Debt-to-income ratios: how will they affect you?
If you’ve found it hard to secure lending for your clients since the LVR restrictions came in last year, the Reserve Bank’s latest plans could make it even tougher. They are proposing a new debt-to-income tool, designed to slow house-price inflation by limiting the amount that can be borrowed relative to income.
Imposed lending limits relative to income
The government is concerned that housing debt poses a real risk to the stability of our economy. The LVR restrictions, designed to slow down the property market, have arguably worked pretty well – the Auckland market has definitely cooled over the past six months.
To further ease the pressure, the Reserve Bank has now proposed another tool, called the debt-to-income (DTI) ratio, which would restrict traditional banks from lending mortgages more than say five times a person’s annual income.
This has been proposed as an easy way to keep housing more affordable, as it limits how much people can pay for a property.
Securing funding harder than ever
Money is already difficult to get your hands on, but with further government intervention it will only get harder. Under the proposal more than 10,000 house hunters could be affected, according to the Reserve Bank. Property investors will be the hardest hit by the changes, but first home buyers will also be significantly affected.
With average income in the private sector around $75,000 per annum, borrowers would only be able to get mortgages for $375,000 – that ’s not going to buy a house in Auckland. The options for low income earners will be limited, with banks only making 20% of their loans to borrowers with higher debt-to-income ratios. If your clients fall into that category, they will need to start looking for ways to increase their income and pay down debt, before the tool is introduced.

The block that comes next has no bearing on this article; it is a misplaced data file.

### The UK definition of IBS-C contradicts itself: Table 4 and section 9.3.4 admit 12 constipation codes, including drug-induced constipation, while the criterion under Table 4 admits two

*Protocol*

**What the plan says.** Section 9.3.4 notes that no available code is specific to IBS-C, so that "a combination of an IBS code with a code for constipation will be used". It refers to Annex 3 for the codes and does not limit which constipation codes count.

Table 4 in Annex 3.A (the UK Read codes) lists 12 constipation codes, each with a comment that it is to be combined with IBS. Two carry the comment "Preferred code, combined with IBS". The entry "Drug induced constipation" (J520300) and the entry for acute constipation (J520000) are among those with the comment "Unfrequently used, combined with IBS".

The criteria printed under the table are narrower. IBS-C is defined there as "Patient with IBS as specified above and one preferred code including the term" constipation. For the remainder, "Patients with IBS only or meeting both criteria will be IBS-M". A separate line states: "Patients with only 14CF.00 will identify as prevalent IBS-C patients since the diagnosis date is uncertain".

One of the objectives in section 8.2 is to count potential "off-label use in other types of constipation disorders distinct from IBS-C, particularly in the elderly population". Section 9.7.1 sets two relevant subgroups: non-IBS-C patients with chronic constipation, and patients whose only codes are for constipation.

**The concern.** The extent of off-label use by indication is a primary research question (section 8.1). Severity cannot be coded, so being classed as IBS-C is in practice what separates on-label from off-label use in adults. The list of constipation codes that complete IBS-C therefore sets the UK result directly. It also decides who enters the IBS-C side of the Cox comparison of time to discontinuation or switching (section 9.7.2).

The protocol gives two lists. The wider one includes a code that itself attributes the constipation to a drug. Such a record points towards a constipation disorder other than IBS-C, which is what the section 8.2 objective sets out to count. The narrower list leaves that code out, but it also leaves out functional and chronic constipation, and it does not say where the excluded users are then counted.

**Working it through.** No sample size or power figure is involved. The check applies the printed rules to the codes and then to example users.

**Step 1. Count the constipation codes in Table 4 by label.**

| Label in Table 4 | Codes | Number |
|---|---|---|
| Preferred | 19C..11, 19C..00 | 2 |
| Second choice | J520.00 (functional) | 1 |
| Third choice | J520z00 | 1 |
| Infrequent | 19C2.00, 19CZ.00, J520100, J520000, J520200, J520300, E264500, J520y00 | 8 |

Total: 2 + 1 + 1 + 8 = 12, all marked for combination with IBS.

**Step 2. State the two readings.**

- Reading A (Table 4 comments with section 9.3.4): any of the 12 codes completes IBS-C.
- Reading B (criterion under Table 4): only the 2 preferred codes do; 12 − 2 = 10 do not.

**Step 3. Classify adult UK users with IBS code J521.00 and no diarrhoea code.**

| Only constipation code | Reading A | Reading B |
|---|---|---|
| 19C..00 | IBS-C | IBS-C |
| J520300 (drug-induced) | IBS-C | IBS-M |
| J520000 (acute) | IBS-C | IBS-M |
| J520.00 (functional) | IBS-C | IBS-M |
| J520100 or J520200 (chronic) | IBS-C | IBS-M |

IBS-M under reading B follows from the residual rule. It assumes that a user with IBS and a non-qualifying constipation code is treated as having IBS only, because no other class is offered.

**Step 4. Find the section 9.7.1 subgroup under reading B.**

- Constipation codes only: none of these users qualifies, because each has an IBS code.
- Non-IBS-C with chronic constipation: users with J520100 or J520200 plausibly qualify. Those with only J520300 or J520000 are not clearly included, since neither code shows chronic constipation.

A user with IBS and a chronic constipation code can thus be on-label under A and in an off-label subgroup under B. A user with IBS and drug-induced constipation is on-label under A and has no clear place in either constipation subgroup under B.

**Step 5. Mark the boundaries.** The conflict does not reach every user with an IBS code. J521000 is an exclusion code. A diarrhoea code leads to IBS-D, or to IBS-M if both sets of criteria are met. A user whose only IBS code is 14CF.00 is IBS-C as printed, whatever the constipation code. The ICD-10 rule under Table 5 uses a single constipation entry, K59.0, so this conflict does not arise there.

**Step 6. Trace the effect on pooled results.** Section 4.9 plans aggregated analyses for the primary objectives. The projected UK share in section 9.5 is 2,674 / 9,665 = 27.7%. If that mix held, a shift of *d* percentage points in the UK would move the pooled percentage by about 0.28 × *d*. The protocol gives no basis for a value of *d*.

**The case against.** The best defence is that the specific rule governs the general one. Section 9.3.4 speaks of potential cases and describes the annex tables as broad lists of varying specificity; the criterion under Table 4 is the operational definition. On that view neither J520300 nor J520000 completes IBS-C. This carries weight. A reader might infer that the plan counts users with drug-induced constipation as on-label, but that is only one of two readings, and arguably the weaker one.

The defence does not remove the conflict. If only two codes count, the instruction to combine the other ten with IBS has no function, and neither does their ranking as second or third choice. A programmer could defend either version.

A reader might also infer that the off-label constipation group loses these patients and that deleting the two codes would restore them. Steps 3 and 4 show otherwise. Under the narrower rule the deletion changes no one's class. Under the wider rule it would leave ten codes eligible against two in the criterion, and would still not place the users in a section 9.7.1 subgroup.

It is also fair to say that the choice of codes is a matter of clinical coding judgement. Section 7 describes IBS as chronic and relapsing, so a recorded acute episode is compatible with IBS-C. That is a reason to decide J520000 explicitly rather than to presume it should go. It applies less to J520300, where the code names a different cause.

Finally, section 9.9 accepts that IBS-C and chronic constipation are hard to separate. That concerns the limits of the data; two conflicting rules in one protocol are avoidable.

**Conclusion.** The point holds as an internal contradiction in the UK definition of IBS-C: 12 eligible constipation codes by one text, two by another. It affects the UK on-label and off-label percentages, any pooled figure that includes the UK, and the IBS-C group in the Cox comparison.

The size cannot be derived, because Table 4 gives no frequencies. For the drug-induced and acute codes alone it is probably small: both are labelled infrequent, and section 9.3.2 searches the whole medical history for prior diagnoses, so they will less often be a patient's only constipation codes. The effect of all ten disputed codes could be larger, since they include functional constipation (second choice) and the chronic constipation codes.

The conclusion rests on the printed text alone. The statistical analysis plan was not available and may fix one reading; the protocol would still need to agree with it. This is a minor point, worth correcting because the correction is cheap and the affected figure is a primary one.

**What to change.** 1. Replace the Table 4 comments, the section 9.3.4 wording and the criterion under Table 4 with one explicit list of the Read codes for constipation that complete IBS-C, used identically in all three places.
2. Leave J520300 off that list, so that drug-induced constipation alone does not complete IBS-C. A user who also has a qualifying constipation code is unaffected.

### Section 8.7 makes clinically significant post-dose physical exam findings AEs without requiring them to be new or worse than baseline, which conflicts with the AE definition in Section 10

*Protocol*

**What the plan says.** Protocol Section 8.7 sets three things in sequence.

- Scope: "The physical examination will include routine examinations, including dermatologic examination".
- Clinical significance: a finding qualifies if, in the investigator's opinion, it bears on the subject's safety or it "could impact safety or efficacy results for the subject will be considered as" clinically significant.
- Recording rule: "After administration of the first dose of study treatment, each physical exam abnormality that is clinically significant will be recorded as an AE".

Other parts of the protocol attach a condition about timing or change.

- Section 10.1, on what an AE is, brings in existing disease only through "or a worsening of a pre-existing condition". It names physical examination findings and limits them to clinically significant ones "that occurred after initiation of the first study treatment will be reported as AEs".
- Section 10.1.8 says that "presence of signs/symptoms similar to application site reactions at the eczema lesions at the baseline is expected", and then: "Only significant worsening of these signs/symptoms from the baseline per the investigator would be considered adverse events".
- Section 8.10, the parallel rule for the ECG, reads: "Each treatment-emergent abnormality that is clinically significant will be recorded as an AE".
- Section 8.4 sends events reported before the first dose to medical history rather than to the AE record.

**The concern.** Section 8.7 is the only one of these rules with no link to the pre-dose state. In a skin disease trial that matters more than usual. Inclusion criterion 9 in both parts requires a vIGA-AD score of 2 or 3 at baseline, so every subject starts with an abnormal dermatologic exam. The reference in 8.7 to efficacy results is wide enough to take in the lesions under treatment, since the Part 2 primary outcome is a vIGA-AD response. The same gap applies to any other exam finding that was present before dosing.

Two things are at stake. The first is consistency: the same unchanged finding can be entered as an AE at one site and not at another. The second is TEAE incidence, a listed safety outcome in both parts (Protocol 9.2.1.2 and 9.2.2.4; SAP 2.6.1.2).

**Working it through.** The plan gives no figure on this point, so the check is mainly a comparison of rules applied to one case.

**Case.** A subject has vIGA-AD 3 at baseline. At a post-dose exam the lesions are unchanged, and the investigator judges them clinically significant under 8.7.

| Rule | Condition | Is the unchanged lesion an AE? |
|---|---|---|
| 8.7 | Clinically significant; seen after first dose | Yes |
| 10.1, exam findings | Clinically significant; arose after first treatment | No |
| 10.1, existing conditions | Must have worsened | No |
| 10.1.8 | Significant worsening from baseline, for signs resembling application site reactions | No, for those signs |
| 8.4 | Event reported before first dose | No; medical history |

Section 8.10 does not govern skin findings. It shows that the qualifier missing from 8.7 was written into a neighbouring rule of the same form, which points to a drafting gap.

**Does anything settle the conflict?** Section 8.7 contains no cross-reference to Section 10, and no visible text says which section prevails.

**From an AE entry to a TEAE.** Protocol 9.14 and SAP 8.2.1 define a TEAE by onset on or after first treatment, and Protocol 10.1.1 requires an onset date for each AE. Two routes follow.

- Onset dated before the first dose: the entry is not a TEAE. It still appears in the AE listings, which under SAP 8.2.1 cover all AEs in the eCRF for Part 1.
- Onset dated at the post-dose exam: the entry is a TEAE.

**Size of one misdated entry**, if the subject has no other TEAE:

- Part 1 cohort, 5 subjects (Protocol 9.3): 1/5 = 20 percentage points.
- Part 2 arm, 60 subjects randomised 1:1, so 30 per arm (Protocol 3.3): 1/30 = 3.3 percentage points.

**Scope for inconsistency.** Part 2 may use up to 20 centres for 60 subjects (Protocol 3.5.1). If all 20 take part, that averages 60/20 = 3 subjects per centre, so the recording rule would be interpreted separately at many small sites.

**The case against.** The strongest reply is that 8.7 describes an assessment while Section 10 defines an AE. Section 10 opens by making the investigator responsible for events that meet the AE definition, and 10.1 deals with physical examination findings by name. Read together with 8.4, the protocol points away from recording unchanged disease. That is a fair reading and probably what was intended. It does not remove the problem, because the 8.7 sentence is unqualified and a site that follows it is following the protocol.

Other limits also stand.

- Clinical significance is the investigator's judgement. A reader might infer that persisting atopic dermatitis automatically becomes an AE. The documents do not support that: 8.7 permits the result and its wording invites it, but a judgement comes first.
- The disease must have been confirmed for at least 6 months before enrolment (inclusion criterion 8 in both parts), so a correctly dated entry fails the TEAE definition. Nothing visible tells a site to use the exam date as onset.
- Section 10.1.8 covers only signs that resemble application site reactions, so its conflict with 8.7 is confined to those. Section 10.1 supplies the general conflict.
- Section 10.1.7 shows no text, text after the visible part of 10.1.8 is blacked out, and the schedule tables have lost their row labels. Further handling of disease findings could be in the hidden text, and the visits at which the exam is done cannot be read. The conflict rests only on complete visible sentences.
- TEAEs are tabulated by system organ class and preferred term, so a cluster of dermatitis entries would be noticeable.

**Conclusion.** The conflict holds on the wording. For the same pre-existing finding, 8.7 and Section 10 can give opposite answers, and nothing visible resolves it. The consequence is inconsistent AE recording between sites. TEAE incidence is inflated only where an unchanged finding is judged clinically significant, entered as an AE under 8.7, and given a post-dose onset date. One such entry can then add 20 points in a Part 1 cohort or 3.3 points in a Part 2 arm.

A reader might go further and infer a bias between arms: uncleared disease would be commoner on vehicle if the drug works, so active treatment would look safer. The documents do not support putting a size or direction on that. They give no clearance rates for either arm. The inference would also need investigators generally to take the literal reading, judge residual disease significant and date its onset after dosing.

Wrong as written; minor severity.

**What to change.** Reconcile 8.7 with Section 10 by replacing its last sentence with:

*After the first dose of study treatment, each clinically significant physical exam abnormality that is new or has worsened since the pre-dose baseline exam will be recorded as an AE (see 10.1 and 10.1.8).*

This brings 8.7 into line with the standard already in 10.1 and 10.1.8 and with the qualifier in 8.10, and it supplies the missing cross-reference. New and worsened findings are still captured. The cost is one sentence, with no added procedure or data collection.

Equally, mortgage brokers will need to take more of a portfolio approach to securing finance for their clients – using a mix of funding options including traditional banks, non-banks and second mortgages.
Where to from here?
The good news is that this policy is still only a proposal and the Reserve Bank says that even if it is approved, the tool wouldn’t be deployed immediately, but rather kept as part of a toolbox of solutions should market conditions worsen.
Assuming this proposal did go through, the ramifications on the housing market could be broadly felt, with some suggesting that it could cause significant damage, and slow down investment in new builds too.
Those in the market need to plan for best, worst and other possible scenarios, to ensure they are prepared should the changes eventuate. Looking at alternative funding sources is one way to do that.
Call Core Finance today to discuss how we can support you through your planning.